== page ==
France Says U.S. Is Opposed to Increasing IMF Crisis Powers
France said the U.S. is blocking an attempt to increase the International Monetary Fund’s capacity to help countries in financial trouble because of the coronavirus.
The IMF has asked Group of 20 leaders to support creating more of the reserve assets known as special drawing rights, or SDRs, as it did to the tune of $250 billion in the global financial crisis. France says around twice as much should be created now, but that would require 85% of IMF votes, where the U.S. is the biggest shareholder.
G-20 finance ministers and central bankers are scheduled to hold a call on Wednesday. Germany would support a crisis package that includes more SDRs, as well as a short-term liquidity line without conditionality for developing nations, according to a German government official who asked not to be identified.
French Finance Minister Bruno Le Maire said the SDR idea is proving “difficult” with the U.S. though, and he’s spoken to Treasury Secretary Steven Mnuchin about it twice already.
“The U.S. response for now is negative,” Le Maire told reporters on Tuesday ahead of a call with Group of Seven finance chiefs Tuesday and virtual meetings of the IMF and World Bank this week. “But we continue to think it is a response that is not costly for IMF members and very effective for developing countries.”
While no agreement is likely on Wednesday, France will keep pushing because the measure is more monetary than fiscal so would be less of a burden on budgets, according to a finance ministry official, who declined to be identified in line with government policy.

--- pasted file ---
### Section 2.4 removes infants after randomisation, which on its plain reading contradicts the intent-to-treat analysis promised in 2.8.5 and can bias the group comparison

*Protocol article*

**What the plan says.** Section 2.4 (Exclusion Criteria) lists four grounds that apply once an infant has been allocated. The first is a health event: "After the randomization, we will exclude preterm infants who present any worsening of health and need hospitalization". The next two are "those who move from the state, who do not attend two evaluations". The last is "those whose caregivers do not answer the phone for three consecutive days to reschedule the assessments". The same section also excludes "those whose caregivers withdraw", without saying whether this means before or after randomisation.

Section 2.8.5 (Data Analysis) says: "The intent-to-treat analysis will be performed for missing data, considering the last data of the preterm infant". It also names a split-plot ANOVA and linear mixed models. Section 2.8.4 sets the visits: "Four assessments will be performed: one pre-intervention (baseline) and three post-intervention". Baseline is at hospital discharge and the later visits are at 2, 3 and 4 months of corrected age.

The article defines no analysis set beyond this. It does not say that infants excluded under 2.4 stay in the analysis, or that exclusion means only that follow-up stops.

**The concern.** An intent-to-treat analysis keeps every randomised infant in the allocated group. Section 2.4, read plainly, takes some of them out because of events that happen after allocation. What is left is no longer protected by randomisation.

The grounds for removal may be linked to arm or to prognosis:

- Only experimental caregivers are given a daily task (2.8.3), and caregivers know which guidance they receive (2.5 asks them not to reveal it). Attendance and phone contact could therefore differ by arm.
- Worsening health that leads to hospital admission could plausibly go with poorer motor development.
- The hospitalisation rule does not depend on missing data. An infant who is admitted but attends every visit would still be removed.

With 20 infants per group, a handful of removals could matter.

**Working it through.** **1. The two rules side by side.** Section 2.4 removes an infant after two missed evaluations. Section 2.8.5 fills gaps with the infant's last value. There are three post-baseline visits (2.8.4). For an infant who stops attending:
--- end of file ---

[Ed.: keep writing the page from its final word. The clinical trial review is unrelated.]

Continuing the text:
Another IMF request, a debt moratorium for the world’s poorest nations, is going ahead, according to both Le Maire and the German government official.
Le Maire said countries working within the Paris Club framework have agreed on a moratorium for 76 nations that are eligible for aid from the International Development Association of the World Bank. For the first time, the Paris Club agreement includes China and other Group of 20 countries.
The agreement covers $12 billion in payments on bilateral government loans and $8 billion in payments due to private creditors, Le Maire said. There are another $12 billion of payments to multilateral organizations due in 2020 that could be added to the moratorium, he added.
It’s a significant first step, particularly with the involvement of China, he said. Any cancellations for countries with debt sustainability problems will have to be considered at the end of the year in a multilateral framework.
IMF Managing Director Kristalina Georgieva has reiterated her institution’s willingness to use its $1 trillion lending power, but has also warned that she may need governments to bolster its resources if the crisis continues for longer than expected or if there’s a second wave of the disease.
More SDRs could help ensure emerging markets avoid a cash crunch as they deal with the health crisis, economic stagnation and capital outflows. The IMF’s executive board on Monday approved debt service relief for 25 countries for six months via its Catastrophe Containment and Relief Trust.
In a recent report, Mark Sobel, the U.S.’s former executive director at the IMF, has said there are “better and more effective solutions” for the IMF to embrace than seeking more SDRs, such as offering short-term loans of dollars.
“Some major members remain unconvinced for now, but ultimately concerns about the negative effects of money creation at the IMF would be the same as on the national level where central banks have been rapidly expanding money supply,” Bank of America Corp. analysts said in a report on Tuesday. “In a world of massive demand shortage and deleveraging, inflation seems a rather unlikely concern.”
©2020 Bloomberg L.P.